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the column of lasting insignificance: November 2, 2013
by John Wilcock

“Many people have begun to feel that politics is a game for the rich, and that ordinary people should expect nothing from it. Also, that politics bears no relation to their own interests and problems.”
—Leonti Bryzgalov of the Russian Academy of Sciences talking to the Moscow newspaper Rossiyskaya Gazeta

A SHORTAGE OF WOMEN was the inevitable result of China’s ‘one-child’ policy which prompted the majority of families to settle for a boy. Now experts claim that the country has between 30 and 40 million more boys than girls (a ratio of 118 to 100) at least half of them facing the prospect of a single life. There have been reports of parents kidnapping girls to raise as partners for their sons. Making the situation worse has been the practice of sex determination before birth—illegal but widely practiced—which has produced a similarly ill-balanced boy-girl ratio in other Asian countries such as India, Albania and Armenia. “Sex selection is a rampant, multi-billion dollar industry that everyone—the lawmakers, the law implementers, doctors and medical companies is benefiting from” gender activist Rita Banerji told the New Internationalist. “That’s what keeps it going. The law in India is so blatantly violated, it’s as good as having no law.” Banerji, a photographer who founded the aptly-named 50 Million Missing Campaign, says sex selection is essentially “greed-based because dowry is paid by the bride’s family… and every son is a way of getting money in, whereas every daughter represents an outflow of wealth from the family”.
    Recently there have been some small signs that the tradition is changing—at least in South Korea which first detected “a demographic crisis” back in 1992 when its ratio of boys to girls reached 117 to 100. A television awareness campaign was one way the ratio was brought down to “almost normal”. Advice on how to conceive a girl is keenly sought on social media sites and one inquirer, Lee Eun-jeong said he asked all his friends who had girls. “They all said they made love at dawn” he reported.
    Even in China attitudes are changing, the NI notes, with the younger generation stating a desire to have daughters (which) “are increasingly providing not only emotional but also heavy financial support for their parents” explains Leta Hong Fincher, author of a forthcoming book on the subject. “The daughter is seen as more likely to take care of the parents in their old age”. Recent statistics reveal that women make up 48% of China’s labor force and includes seven of the world’s top self-made female billionaires.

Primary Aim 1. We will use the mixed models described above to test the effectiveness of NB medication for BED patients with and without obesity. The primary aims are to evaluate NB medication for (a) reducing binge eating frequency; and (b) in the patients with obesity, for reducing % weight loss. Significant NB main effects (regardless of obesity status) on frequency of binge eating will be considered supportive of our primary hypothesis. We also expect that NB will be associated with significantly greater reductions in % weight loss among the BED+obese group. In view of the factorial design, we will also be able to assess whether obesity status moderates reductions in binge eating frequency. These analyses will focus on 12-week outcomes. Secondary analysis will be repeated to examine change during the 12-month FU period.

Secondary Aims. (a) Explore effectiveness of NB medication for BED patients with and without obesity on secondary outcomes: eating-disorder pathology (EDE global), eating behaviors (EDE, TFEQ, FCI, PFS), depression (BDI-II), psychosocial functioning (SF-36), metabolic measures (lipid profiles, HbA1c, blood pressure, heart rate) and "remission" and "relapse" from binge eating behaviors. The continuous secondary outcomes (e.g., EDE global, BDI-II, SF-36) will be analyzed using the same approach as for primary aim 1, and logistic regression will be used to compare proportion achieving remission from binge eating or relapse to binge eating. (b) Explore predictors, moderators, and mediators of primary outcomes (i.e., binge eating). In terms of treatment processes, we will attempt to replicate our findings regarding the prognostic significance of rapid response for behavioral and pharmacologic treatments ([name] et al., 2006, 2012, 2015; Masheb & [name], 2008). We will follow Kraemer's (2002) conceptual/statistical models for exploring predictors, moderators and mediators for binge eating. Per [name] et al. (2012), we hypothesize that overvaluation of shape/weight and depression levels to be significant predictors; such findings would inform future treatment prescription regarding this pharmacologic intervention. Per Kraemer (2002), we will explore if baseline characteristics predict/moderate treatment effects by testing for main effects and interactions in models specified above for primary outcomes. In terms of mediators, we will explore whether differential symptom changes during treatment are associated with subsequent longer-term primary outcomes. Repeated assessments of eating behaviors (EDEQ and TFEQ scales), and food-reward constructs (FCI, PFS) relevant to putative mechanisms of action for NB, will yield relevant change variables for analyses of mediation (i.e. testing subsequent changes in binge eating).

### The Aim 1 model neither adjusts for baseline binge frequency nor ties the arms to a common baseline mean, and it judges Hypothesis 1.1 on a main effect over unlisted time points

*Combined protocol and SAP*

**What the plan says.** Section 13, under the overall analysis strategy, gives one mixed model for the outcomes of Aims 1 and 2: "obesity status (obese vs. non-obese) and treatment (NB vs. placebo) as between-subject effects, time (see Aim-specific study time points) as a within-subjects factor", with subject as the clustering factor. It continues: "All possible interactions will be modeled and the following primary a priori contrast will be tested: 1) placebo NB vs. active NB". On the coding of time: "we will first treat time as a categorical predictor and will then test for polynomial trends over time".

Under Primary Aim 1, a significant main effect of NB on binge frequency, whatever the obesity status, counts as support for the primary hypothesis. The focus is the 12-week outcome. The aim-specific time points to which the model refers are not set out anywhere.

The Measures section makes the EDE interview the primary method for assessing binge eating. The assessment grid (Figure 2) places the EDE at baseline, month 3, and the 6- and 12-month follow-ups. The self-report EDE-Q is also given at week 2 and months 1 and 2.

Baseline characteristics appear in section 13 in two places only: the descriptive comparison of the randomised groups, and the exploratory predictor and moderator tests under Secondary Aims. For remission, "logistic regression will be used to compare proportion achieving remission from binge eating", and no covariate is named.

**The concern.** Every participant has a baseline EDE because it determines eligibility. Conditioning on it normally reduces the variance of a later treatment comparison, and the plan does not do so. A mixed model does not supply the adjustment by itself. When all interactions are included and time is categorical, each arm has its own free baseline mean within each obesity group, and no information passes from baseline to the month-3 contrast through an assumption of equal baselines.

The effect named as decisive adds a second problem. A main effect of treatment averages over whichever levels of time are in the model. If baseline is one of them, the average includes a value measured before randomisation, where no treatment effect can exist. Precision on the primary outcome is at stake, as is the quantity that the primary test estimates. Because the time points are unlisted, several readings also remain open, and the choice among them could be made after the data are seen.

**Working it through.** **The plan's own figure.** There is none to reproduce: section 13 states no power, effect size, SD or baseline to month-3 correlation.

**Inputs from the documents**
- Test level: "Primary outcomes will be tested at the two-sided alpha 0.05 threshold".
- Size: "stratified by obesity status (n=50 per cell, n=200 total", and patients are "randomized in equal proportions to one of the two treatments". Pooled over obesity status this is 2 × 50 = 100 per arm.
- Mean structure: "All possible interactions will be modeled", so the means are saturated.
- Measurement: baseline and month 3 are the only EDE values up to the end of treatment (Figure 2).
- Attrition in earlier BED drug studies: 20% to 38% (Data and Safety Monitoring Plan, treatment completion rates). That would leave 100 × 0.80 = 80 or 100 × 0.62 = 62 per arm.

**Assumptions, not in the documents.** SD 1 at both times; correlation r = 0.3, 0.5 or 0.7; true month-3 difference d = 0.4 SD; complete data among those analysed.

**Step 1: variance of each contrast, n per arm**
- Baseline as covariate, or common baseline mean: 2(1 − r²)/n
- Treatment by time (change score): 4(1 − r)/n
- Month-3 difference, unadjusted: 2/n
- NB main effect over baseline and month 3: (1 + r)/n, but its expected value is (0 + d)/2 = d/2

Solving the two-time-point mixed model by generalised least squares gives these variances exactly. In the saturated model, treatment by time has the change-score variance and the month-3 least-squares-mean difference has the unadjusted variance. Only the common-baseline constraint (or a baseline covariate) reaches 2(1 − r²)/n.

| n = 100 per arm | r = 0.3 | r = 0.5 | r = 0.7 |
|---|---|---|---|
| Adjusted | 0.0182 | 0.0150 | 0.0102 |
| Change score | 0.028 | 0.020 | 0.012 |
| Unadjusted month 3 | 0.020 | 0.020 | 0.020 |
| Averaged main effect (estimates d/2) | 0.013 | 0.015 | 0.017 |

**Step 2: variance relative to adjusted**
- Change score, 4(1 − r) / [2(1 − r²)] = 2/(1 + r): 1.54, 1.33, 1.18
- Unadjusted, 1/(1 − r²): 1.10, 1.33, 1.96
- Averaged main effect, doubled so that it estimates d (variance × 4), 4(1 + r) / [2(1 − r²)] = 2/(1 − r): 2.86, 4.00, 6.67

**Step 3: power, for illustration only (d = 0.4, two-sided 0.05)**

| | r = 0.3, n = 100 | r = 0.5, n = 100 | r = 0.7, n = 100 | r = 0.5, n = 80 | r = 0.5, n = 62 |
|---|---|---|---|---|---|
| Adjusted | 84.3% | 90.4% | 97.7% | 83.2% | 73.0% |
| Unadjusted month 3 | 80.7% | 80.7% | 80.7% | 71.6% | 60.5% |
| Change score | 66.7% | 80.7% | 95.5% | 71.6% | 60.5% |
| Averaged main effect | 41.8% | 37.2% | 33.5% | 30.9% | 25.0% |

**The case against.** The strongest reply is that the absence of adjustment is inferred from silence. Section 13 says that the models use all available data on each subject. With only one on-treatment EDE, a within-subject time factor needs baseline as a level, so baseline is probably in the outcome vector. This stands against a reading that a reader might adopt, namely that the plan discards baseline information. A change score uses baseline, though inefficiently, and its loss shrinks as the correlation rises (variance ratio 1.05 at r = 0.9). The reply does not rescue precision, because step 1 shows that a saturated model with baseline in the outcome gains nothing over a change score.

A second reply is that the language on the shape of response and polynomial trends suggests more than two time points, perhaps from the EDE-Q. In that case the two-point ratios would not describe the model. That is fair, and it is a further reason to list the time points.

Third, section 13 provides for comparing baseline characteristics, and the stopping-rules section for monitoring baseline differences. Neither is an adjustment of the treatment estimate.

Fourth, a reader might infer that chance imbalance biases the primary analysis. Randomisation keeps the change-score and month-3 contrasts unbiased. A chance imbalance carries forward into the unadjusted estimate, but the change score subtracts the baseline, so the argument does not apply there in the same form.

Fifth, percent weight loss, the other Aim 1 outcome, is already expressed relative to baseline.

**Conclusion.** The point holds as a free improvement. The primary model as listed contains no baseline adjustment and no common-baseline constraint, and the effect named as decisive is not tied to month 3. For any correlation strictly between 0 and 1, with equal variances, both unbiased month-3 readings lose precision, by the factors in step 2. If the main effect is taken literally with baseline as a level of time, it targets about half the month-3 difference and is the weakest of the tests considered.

“China’s environmental challenges may be the single most powerful determination of whether the government can maintain its fragile legitimacy… Increasingly, middle-class Chinese are asking whether their country’s vaunted development success is an improvement over the harsh lives that they knew during the Mao years. Yes, many urban Chinese now have cars, flush toilets, fashionable clothing and cell phones, in addition to personal freedoms that would have been unimaginable only a few decades ago. But they are also afraid to breathe the air, drink the water, and eat the food.”
—Judith Shapiro in Current History

DOWNTON ABBEY’S 4TH SEASON won’t be seen Stateside until the new year but it’s been running in England over ITV since September and the reviews are somewhat sub-par. The Spectator’s TV critic Clarissa Tan called it “disappointing”, opining “It seems the show has decided that instead of drama, what we want is to know about the practical aspects of running an estate—the rent-raising, sheep-rearing and suchlike”. “It's not the most auspicious of openers to the new season of the posh soap” wrote Sam Wollaston in the Guardian. “There's a dustiness and a mustiness about the place, a sense of same-old, same-old. Downton Drabbey. Even Dame Maggie's withering one-liners aren't as sharp as they once were. Dan Stevens' absence leaves an unfilled hole, just as Jessica Brown Findlay's did before. Yes, I do mean there's a dearth of talent about the place, a lack of glamour”.
    The Independent was positive, judging that the first installment of Downton’s new season “justifies its status as an iconic British drama” and the Daily Telegraph suggested it had taken “powers of prescience” with its reference to Mary and Matthew’s baby as ‘Prince George’. For the New Statesman, it was a question of “Why do Americans love Downton Abbey so much?” which they partly answered with, “Because it’s full of fancy English people, is set in the past and airs on public television”. Not everybody, they pointed out, is a fan, quoting Daniel Day-Lewis who claimed never to have watched it “because that is why I left England”.